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The Communist Manifesto: A Poem
Kings and queens ruled the world.
Ancestry and lineage determined your worth,
An endless cycle you could not break.
And so the poor, huddled, masses rose up.
Pitchfork and torch in hand,
They stormed the marble palaces,
and broke it to rubble and ruin.
“Huzzah!” they declared triumphiantly,
For they had rid the world of the monster known as feudalism:
The lies upon lies told through beautifully woven stories,
To keep the ignorant and weak in a state of perpetuated misery.
“Huzzah!” For his life and his success
was in the hands of himself, no one else.
Hard work and perserverance had won at last,
Man was free to dream beyond his dreary,
often disappointing circumstances.
For now, there was hope of a better tomorrow,
To guide the lost and shattered forward.
And now, again they sit, glum expression on their face,
Working hour after hour in the factory,
tirelessly, to make ends meet.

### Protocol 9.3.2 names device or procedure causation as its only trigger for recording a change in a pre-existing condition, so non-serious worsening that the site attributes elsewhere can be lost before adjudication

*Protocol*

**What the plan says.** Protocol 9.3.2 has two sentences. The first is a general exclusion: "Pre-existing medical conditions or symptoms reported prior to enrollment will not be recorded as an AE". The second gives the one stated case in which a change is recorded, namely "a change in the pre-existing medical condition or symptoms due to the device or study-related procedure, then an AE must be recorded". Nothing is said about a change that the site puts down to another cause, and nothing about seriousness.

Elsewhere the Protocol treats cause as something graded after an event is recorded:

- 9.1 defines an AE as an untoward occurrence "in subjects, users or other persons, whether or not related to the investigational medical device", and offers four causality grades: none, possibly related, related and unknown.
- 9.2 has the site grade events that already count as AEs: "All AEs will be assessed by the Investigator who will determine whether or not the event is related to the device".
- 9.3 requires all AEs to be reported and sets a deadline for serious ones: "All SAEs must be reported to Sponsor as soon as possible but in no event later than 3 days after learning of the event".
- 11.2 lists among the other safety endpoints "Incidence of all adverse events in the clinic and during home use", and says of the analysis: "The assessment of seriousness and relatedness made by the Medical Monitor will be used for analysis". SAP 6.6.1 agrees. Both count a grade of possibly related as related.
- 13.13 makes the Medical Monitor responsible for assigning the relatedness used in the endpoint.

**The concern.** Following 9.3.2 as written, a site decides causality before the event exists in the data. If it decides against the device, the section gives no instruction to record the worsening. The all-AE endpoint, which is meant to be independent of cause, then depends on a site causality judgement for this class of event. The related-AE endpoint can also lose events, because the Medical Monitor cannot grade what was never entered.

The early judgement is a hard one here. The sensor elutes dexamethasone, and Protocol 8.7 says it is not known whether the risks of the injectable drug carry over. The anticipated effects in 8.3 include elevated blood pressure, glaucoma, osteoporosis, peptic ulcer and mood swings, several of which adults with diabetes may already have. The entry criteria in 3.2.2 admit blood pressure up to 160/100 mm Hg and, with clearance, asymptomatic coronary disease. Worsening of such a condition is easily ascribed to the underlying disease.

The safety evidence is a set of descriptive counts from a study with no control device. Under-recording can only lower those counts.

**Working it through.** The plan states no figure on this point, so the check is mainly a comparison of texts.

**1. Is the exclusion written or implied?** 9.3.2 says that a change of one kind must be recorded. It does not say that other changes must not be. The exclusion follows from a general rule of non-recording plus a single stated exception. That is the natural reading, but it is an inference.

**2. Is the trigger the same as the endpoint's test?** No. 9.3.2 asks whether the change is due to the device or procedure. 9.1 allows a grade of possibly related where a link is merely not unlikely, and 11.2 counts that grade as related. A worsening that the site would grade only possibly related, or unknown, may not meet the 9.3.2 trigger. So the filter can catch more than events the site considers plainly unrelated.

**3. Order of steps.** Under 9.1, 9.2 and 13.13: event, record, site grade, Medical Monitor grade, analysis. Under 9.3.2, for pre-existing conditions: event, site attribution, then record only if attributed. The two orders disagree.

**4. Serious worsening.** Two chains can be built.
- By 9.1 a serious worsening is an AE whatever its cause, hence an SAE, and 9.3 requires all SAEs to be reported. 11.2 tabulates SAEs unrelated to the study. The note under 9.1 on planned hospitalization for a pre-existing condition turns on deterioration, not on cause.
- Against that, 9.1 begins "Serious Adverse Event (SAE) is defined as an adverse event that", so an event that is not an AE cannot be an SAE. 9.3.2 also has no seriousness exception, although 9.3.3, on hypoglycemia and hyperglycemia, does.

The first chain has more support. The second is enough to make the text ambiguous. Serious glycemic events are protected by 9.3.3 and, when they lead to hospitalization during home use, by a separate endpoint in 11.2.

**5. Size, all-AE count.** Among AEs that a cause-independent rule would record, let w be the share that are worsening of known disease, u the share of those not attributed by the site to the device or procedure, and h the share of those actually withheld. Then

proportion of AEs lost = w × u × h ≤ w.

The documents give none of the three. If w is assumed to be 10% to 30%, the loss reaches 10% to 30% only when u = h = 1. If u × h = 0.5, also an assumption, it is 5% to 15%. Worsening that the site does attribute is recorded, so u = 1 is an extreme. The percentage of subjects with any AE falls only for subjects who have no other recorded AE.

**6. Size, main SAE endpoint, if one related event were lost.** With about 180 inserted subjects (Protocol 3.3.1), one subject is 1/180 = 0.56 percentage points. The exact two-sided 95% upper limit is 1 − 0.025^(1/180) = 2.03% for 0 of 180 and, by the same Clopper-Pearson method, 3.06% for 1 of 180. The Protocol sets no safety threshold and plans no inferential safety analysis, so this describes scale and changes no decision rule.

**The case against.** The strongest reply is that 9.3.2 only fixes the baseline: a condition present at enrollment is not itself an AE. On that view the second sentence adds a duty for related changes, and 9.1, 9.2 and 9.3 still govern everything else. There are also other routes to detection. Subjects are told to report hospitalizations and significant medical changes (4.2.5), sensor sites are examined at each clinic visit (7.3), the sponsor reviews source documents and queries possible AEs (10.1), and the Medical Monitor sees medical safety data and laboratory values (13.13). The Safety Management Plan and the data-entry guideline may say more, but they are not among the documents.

Paid little, they are,
One small worthless pawn out of many,
Toiling away to fill the greedy stomachs
of their fat masters.
“Money makes the world go round,”
A harsh truth, how a few small scraps of paper with numbers
Can make the difference between life and death.
Once again, an endless cycle,
Of eternal poverty and eternal riches,
Of eternal scarcity and eternal indulgence.
Can’t we ever all have enough?
And so the workingmen united,
Banded together by common discontentment
With the state of society,
And started a revolution
To fix all they had seen wrong in their lives before.
No longer would a mother be forced to shed tears
As her children struggled to find food to eat.
No longer would the privileged be able to live
With wasteful abundance, whenever and however they pleased,
without any cares in the world, as their own had been fulfilled.
No longer would the masses cut their hands with glass shards
To keep the hands of the elite soft and clean,
like baby skin-free of imperfections.
And so it was decided, that all would be shared equally by the people.
The barren wasteland upon which no life grew
As well as the fertile, crop-growing
In which inhabited varying ecosystems,
Teeming with life.
It didn’t matter, All was the same.
No one was better, no one was worse.
All would be shared in peaceful harmony.